Later with reporters, Paladino said his recent dinner with Trump convinced him that he was very seriously considering a race, but wanted to avoid a primary.

Paladino compared the situation to his 2010 campaign for governor, when former Rep. Rick Lazio was the preferred candidate of the party following the state convention. Paladino said that once he won the primary out right, the GOP establishment didn’t help him.

“Rob’s right on all of the issues. He’s a good man,” Paladino said. “But he doesn’t have the name recognition, doesn’t have the money.”

Astorino in Albany last week insisted he would be able to raise competitively against Gov. Andrew Cuomo, who has $33.3 million in his campaign war chest for his re-election.

Still, Paladino doesn’t think Astorino should rule out a campaign against Cuomo just yet.

“I think we should have a convention,” Paladino said. “It should be an open process. I would hope that Donald Trump would say yes, get out around the state and ask for their vote at the convention.”

Paladino also sharpened his vow to run on the Conservative Party ballot should the Republican nominee not support the ousters of Senate GOP Leader Dean Skelos and Assembly Minority Leader Brian Kolb. He singled out Skelos in particular for “treason” over allowing a vote on the SAFE Act, the 2013 gun control law.

By the same token, Paladino hardened his position about the potential candidacy of Westchester County Executive Rob Astorino.

On Sunday, Paladino said flatly that if Astorino’s the candidate, he’ll seek the Conservative line.

“If he (Trump) decides not to go and it’s just Rob Astorino who refuses to attack the RINOS, yeah, I’m going to run,” Paladino said.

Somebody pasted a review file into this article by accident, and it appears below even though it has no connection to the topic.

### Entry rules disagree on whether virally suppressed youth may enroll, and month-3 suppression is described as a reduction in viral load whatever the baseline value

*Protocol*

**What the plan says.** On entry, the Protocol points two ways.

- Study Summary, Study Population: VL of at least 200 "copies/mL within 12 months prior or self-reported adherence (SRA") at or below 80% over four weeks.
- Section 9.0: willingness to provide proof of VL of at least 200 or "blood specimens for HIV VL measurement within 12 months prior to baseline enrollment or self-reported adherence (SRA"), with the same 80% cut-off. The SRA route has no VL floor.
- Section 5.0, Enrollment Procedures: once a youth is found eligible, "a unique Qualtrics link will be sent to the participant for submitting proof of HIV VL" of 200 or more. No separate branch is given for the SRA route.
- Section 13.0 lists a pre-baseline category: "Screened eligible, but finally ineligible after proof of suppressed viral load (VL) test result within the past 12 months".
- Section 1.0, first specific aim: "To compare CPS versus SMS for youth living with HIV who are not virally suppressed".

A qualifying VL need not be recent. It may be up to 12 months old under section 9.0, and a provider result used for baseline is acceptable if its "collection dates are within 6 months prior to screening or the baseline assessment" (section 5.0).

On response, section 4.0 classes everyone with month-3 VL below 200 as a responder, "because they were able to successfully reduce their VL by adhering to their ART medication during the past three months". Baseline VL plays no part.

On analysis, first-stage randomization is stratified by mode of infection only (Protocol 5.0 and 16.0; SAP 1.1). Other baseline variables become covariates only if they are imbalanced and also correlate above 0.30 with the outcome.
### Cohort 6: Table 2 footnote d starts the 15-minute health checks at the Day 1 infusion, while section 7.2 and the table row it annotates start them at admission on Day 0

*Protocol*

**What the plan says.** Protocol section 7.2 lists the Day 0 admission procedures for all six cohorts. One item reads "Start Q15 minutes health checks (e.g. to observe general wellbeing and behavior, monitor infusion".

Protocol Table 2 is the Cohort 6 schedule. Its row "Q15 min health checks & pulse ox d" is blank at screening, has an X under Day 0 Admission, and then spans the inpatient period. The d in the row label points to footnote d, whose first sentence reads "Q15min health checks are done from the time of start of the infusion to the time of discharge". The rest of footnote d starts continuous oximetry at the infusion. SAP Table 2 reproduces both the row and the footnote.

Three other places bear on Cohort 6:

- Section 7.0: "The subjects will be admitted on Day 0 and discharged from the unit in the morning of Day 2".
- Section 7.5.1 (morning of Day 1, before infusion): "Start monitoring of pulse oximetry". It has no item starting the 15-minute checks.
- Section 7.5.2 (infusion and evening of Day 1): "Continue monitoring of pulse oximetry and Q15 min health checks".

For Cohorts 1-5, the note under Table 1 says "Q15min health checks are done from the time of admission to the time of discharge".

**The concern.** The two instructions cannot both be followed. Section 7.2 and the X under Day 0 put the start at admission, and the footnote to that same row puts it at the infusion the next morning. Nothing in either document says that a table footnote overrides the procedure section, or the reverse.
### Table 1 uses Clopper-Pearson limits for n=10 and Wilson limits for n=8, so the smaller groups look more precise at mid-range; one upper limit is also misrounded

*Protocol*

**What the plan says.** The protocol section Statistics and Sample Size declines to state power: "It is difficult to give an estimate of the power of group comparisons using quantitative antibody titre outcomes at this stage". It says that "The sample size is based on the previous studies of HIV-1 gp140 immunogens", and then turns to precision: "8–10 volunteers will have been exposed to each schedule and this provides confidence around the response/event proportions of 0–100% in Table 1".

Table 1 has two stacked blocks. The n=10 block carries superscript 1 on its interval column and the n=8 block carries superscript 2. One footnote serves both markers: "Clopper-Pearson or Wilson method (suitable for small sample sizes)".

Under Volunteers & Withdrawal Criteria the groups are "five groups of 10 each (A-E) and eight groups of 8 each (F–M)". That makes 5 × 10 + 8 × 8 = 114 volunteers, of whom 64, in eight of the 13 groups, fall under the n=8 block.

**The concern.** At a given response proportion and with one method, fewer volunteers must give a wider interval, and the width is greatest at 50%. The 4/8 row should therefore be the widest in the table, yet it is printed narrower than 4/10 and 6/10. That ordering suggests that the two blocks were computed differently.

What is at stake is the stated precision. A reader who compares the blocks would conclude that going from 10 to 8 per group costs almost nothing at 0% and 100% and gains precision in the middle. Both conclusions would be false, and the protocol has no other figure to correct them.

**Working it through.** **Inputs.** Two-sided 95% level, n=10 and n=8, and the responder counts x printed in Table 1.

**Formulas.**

Paladino, a registered Republican, would have to seek permission from Conservative Party Chairman Mike Long in order to run on the ballot line. Long has said that the fight over the Legislature’s leadership is not his issue.

“I told Carl that is not one of my fights,” Long said in a Talk-1300 radio interview. “That is an internal fight within the Republican Party.”

Mike Long And Ed Cox For Zeldin (Updated)

In another example of the institutional powers-that-be lining up behind Sen. Lee Zeldin’s congressional run in NY-1, state Conservative Party Chairman Mike Long – UPDATE: and state GOP Chairman Ed Cox – have issued statements in support of the Republican Long Island senator’s effort to oust Demcoratic Rep. Tim Bishop.

“The First Congressional District could not ask for a better representative than Senator Lee Zeldin,” Long said. “He not only embodies the values of New York’s Conservative Party, both personally and professionally, he has an acute understanding of the importance of preserving the rights and traditions laid out by our nation’s founding fathers.”

“And not only does he understand them, he actually put his money where his mouth is and fought for them in the U.S. Army. The fact that he was raised in the Congressional District, coupled with his experience as a military officer, former federal prosecutor and State Senator makes him uniquely-suited for the position.”